Dabigatran. Dabigatran (Pradaxa®, Boehringer Ingelheim Pharma GmbH & Co. KG) is an oral direct thrombin inhibitor used in the prevention of stroke and systemic embolism in patients with nonvalvular atrial fibrillation. One of the most touted benefits of dabigatran, and of all of the novel oral anticoagulants, is the lack of need for laboratory testing. Still, major bleeding rates for dabigatran and warfarin were similar in the RE-LY study (hazard ratio [HR]: 0.72; 95% CI: 0.45–1.48),[17] which begs the question as to whether or not genetic testing could affect outcomes for dabigatran. It is a prodrug that is supplied as dabigatran etexilate and converted to active dabigatran by hepatic esterases including CES1.[12,13] Unlike warfarin, the highly polymorphic CYP enzymes are not involved in dabigatran metabolism. Despite this, recent evidence suggests that genetics may play a role in dabigatran response. The ABCB1 gene encodes the P-glycoprotein drug efflux transporter.[12,14] Dabigatran etexilate is an ABCB1 substrate however, and the active dabigatran is not.[13] The effect of ABCB1 influence on dabigatran etexilate absorption and availability is still unclear. Recent data suggest the CES1 SNP rs2244613 minor allele is responsible for lower exposure to dabigatran resulting in a reduced risk of bleeding events, yielding an odds ratio of 0.67 per minor allele (95% CI: 0.55–0.82).[13] This genetic determinant was discovered using a genome-wide association study in a subset of patients from the RE-LY trial.[17] The genetic effect of CES1 SNP rs2244613 was found to be greater than the effect of drug dosage (either 110 or 150 mg) in the parent study, and 32.8% of patients from the RE-LY study had the presence of this polymorphism and did not affect the warfarin arm. This is the first study to suggest a potentially clinically significant genetic determinant in dabigatran therapeutics. These results indicate that genetic testing may eventually be of some utility for dabigatran therapy and illustrate that unknown genetic factors may influence even the novel oral antithrombotics. Subsequent studies are certainly warranted to further evaluate this finding before any clinical relevance can be ascertained.

Rivaroxaban. Rivaroxaban (Xarelto®, Bayer Pharma AG) is a direct factor Xa inhibitor that was approved in 2011 for deep vein thrombosis prophylaxis. The ROCKET AF trial demonstrated that rivaroxaban was noninferior compared with warfarin for prevention of stroke and systemic embolism and was associated with fewer intracranial or fatal bleeds.[18] The pharmacogenetic impact on rivaroxaban is not well understood; however, its metabolism may provide some insight into potential interests for future investigators. Rivaroxaban is metabolized by CYP3A4, CYP2J2 and is a substrate for P-glycoprotein systems.[19] Given that rivaroxaban is a P-glycoprotein substrate, it may be inferred that as with dabigatran, the ABCB1 gene may have a role in rivaroxaban availability and disposition. An ongoing clinical trial, New Oral Anticoagulant Drugs Dabigatran Etexilate and Rivaroxaban: Influence of Genetic Factors in Healthy Volunteers, aims to build upon current knowledge.[20]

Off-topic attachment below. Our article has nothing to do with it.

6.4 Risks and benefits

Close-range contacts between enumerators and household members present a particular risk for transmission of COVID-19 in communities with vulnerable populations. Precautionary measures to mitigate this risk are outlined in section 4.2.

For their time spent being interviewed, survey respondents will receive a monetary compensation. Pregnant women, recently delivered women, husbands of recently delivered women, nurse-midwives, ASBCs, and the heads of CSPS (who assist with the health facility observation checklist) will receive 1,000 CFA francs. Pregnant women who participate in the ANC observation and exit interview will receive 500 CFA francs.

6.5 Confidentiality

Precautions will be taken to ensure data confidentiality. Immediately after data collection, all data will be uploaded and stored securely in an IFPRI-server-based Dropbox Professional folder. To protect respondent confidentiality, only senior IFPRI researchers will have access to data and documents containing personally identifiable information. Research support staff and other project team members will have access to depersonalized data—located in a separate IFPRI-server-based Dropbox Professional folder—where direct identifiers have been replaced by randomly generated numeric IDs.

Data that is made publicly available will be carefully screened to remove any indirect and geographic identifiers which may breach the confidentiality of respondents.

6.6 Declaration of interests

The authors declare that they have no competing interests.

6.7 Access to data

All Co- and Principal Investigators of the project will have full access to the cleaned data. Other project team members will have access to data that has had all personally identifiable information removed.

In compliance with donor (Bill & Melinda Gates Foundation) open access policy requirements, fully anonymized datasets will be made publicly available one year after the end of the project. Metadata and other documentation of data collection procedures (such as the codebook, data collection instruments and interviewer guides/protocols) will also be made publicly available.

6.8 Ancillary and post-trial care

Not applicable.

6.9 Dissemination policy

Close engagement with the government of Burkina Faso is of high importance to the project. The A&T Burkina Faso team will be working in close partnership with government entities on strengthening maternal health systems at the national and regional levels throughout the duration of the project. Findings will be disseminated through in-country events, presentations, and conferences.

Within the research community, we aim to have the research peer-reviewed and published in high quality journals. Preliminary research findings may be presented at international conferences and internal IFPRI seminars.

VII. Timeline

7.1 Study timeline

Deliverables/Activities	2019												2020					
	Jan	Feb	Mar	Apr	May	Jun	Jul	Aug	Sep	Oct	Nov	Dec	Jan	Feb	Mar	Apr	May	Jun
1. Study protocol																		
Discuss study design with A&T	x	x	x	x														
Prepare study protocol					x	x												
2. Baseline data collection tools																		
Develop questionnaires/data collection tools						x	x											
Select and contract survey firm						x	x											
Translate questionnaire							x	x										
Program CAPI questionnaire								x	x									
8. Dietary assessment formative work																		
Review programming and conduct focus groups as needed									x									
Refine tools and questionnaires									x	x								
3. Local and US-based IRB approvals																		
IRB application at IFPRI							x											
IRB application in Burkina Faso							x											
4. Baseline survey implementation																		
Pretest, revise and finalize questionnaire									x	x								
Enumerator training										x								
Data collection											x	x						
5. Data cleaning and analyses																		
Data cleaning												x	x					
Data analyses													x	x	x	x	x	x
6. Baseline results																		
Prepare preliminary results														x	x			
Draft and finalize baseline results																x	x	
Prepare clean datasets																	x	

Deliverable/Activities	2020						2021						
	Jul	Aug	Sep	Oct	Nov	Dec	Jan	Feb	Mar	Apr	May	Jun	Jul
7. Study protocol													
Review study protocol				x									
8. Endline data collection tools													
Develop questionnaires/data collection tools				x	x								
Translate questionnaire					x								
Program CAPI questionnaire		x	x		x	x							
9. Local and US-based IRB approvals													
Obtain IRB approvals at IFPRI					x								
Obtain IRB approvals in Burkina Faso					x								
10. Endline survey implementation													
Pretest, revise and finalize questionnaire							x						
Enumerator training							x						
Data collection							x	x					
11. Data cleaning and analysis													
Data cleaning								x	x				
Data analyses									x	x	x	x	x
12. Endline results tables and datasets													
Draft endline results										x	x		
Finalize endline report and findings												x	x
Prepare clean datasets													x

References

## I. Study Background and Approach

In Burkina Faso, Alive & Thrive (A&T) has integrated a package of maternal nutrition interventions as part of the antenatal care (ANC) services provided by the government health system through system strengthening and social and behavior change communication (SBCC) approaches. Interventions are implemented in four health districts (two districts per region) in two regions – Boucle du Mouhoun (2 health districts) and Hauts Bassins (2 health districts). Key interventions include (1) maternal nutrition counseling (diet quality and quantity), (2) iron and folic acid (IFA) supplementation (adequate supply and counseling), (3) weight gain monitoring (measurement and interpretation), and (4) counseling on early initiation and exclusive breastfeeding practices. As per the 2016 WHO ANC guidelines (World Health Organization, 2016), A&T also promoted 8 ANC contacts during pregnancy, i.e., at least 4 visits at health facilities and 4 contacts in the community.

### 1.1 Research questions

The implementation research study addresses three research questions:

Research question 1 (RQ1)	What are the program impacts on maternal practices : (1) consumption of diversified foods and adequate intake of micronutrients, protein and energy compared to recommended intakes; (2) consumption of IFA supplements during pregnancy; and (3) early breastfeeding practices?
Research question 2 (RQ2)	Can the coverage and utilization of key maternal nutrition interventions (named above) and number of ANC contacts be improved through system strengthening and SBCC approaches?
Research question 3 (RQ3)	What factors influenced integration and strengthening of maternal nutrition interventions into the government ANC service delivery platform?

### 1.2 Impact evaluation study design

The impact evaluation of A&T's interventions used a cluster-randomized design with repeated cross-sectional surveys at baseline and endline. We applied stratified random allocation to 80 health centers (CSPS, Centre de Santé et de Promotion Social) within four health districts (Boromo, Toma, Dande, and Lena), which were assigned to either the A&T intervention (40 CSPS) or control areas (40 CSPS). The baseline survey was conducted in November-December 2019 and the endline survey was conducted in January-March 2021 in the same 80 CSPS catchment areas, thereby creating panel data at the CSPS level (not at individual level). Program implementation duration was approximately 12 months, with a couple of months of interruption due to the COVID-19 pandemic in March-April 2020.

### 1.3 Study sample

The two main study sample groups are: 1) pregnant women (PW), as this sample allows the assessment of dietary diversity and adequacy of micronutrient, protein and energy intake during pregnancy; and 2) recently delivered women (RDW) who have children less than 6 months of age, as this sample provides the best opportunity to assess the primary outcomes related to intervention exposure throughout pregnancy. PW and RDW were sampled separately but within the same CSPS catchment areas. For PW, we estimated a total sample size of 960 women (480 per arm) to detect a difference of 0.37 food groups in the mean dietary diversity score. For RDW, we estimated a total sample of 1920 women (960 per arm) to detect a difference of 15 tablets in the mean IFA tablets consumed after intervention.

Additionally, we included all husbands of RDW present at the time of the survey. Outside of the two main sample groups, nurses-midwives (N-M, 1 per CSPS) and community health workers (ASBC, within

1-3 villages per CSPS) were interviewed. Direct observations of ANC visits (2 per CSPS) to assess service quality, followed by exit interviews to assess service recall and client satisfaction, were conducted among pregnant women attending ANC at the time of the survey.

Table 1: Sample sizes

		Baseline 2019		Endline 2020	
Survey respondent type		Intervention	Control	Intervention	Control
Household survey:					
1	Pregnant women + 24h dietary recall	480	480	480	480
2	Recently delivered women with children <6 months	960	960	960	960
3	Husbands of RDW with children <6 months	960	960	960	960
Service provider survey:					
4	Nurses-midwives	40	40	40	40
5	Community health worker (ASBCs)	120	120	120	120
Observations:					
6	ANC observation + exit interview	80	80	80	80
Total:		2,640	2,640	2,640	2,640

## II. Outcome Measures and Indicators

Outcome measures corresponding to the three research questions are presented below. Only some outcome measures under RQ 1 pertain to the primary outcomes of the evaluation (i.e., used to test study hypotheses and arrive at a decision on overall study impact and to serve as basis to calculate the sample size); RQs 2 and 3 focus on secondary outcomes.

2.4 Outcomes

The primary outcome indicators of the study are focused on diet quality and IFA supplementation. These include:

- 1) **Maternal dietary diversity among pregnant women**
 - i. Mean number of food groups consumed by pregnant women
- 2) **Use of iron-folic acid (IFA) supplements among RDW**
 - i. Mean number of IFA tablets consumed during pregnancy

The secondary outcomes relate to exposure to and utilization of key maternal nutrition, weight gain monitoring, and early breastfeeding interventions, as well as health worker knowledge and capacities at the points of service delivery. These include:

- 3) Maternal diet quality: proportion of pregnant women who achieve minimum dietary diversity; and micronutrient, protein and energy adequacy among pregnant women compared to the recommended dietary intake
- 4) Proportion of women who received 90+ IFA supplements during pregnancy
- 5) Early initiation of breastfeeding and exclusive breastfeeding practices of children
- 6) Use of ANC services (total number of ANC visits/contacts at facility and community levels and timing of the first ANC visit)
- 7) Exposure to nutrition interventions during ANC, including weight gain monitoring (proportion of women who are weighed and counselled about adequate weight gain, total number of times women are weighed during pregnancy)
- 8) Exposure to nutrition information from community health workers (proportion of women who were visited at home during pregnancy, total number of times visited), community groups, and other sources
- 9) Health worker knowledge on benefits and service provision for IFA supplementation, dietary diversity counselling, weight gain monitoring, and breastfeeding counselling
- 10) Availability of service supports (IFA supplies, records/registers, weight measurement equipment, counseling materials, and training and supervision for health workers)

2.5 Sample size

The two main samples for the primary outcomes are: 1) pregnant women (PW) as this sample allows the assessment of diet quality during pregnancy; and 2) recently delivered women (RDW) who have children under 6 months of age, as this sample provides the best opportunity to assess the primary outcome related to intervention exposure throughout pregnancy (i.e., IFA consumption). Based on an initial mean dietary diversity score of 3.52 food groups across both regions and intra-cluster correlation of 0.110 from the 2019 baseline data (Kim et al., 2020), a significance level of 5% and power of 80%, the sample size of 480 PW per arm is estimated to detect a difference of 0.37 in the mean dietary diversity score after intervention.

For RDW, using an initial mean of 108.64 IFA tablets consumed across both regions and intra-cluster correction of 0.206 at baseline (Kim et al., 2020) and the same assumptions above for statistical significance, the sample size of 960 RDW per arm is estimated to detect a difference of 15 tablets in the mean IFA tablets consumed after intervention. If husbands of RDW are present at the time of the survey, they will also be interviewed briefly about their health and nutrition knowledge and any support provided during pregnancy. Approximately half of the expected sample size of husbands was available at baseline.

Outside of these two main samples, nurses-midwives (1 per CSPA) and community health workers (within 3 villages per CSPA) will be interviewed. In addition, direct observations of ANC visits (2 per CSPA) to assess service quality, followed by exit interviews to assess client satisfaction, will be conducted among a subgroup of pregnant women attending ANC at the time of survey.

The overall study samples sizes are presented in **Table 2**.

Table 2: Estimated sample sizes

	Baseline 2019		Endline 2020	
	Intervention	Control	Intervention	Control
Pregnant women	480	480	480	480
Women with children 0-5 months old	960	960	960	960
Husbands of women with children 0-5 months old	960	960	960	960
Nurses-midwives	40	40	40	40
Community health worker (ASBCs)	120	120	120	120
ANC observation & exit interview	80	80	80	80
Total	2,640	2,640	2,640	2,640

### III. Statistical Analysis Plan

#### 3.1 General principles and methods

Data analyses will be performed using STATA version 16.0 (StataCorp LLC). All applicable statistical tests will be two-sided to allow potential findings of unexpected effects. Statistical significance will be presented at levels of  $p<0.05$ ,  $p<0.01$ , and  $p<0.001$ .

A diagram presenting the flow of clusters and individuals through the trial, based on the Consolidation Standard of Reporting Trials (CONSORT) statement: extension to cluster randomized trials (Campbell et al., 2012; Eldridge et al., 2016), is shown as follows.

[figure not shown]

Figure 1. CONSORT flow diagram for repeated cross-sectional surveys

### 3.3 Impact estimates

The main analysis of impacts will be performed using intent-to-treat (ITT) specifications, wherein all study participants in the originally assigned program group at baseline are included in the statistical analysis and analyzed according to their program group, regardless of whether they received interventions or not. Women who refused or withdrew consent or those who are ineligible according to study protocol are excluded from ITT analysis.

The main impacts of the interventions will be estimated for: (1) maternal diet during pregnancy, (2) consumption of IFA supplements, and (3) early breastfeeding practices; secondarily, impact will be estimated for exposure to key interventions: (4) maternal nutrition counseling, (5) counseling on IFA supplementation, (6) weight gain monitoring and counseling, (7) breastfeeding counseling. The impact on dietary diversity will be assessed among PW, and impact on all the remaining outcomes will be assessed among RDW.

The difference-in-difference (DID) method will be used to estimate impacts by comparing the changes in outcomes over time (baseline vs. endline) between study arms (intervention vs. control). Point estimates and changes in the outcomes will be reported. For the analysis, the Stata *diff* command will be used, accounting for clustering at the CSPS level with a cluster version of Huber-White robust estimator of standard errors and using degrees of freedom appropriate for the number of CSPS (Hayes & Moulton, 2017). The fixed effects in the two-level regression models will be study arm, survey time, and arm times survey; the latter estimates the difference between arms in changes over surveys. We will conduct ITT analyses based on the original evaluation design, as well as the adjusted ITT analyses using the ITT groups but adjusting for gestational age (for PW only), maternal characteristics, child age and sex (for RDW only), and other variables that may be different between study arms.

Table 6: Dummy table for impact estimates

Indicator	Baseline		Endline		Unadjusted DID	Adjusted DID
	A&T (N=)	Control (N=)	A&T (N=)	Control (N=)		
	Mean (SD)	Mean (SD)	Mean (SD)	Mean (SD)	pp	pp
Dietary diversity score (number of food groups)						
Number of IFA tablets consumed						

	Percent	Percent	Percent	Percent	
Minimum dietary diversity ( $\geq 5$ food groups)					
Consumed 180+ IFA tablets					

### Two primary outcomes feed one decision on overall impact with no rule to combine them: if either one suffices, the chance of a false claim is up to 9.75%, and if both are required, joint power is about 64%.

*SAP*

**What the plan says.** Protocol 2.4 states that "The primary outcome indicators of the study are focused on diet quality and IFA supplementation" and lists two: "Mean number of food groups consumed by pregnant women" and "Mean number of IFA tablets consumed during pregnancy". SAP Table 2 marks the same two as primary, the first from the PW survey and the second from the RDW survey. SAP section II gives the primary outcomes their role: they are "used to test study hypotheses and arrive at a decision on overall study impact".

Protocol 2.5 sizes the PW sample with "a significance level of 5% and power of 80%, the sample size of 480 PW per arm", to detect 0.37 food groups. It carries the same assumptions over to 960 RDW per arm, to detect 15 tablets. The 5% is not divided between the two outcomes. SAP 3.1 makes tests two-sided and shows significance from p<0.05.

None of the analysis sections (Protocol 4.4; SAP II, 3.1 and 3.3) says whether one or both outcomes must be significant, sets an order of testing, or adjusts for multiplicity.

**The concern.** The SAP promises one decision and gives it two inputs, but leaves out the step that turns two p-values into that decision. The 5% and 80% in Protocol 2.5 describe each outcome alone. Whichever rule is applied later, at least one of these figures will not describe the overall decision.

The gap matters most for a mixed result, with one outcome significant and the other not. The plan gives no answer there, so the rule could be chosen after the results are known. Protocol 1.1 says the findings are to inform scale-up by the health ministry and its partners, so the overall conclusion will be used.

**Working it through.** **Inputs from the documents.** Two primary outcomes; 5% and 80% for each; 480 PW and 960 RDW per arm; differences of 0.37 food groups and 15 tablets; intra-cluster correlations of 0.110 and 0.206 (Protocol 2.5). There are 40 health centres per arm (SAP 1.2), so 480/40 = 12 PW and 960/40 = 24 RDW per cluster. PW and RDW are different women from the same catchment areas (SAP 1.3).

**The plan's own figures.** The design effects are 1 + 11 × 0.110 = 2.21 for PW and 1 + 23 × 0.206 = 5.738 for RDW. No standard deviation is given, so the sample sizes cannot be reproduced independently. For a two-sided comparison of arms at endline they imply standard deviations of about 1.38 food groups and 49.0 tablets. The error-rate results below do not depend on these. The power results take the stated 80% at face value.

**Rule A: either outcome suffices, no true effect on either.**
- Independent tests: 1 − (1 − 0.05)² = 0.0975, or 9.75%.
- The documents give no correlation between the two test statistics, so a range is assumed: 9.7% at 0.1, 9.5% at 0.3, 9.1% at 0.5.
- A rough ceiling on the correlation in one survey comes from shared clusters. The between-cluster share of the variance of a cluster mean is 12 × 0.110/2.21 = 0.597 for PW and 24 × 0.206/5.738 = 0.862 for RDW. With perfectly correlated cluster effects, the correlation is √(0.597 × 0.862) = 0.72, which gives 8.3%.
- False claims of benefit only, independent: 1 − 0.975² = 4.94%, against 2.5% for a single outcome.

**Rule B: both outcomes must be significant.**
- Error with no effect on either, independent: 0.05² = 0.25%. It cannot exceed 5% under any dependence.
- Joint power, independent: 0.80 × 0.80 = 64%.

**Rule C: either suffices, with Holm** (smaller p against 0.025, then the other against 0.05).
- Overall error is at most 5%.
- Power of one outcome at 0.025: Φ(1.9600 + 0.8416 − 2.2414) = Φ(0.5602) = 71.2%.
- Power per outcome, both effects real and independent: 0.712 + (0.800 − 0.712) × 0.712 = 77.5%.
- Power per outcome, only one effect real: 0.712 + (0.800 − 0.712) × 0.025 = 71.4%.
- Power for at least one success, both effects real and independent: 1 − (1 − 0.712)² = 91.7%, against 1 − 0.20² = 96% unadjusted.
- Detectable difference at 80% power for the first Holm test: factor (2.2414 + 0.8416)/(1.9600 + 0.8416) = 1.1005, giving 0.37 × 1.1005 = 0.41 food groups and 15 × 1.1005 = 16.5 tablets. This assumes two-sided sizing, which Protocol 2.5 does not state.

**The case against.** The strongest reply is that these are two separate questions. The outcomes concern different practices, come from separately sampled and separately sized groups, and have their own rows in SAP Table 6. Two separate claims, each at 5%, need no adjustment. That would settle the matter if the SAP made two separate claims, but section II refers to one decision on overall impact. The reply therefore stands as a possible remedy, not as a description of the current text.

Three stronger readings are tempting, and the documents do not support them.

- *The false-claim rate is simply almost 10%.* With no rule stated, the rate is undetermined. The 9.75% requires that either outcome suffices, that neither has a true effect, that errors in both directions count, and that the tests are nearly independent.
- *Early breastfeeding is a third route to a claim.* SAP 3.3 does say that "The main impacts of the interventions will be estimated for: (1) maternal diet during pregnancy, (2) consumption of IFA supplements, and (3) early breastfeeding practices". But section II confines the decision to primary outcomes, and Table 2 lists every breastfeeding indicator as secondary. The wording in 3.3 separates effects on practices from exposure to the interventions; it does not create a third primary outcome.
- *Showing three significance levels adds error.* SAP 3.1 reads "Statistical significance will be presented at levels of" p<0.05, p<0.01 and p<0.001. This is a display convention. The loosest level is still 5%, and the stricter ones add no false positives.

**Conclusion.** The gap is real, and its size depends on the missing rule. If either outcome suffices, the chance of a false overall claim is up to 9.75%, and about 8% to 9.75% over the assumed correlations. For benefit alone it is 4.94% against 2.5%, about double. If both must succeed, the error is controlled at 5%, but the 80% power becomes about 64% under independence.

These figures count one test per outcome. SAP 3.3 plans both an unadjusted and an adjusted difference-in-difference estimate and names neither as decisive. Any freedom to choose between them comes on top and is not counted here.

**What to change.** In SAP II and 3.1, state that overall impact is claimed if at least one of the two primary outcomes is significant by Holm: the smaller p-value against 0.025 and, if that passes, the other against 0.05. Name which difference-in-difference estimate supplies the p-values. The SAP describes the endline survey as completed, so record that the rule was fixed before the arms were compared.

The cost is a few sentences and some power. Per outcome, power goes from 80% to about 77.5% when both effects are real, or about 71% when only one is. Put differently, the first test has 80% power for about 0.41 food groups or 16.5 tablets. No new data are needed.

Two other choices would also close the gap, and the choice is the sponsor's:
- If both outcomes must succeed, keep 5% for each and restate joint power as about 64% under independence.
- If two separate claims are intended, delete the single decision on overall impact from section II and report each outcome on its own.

Apixaban. Apixaban (Eliquis®, Britsol-Myers Squibb and Pfizer), like rivaroxaban, is a direct factor Xa inhibitor. Apixaban was approved in the USA in 2012 for stroke risk reduction and systemic embolism risk reduction in patients with atrial fibrillation not caused by a heart valve problem. Apixaban was found to be superior to warfarin in prevention of stroke and systemic embolism in atrial fibrillation patients, causing less bleeding events along with a reduction in mortality.[21] Apixaban is metabolized by a combination of CYP3A4, CYP-independent hepatic pathways and renal elimination.[22] It is not believed to inhibit or induce CYP enzymes, making it an unlikely culprit of drug interactions. Furthermore, apixaban is not believed to be affected by genetic differences, but as the newest approved oral anticoagulant, this is not certain. A potential genetic influence on apixaban response is the sulfotransferases (SULTs), which are responsible for conjugating apixaban into O-demethyl-apixaban, a major metabolite. The two SULTs most involved in apixaban conjugation are SULT1A1 and SULT1A2.[23] No current evidence suggests that the SULTs are implicated in the pharmacogenetic response of apixaban; however, further investigation would be prudent.

Oral Antiplatelets

Aspirin (acetylsalicylic acid) is perhaps the most widely used antiplatelet because of its low cost and over-the-counter availability. Aspirin exhibits its antiplatelet effect by irreversible acetylation of COX-1, reducing thromboxane A2 synthesis, which inhibits thrombus formation on arterial walls.[15] Data published in the past decade have indicated that a number of patients are 'resistant' to aspirin's antiplatelet effect, which garnered significant attention by media outlets. It is believed to be multifactorial, stemming from a combination of drug interactions, poor compliance, increased platelet turnover and, perhaps, genetic polymorphisms.[24,25] The term resistance is, in truth, a misnomer; it implies that nonresponse to aspirin is due to an inability of aspirin to block platelet aggregation caused by arachidonic acid conversion to thromboxane A2 via COX-1.[25] This nonresponse has been reported as widespread. However, further evaluation has indicated that nonresponse is likely rare, with more liberal estimates likely confounded by issues such as noncompliance.[26] Aspirin nonresponse is not seen as a pressing issue because it tends to be overcome by increasing the dose or adding a P2Y12-receptor inhibitor for a synergistic antiplatelet effect. As such, clinical guidelines suggest dual treatment with aspirin and a thienopyridine agent.[27,28] That is not to say that patients relying solely on aspirin for its antiplatelet properties would not benefit from baseline and postdosing thromboxane levels to determine response to aspirin.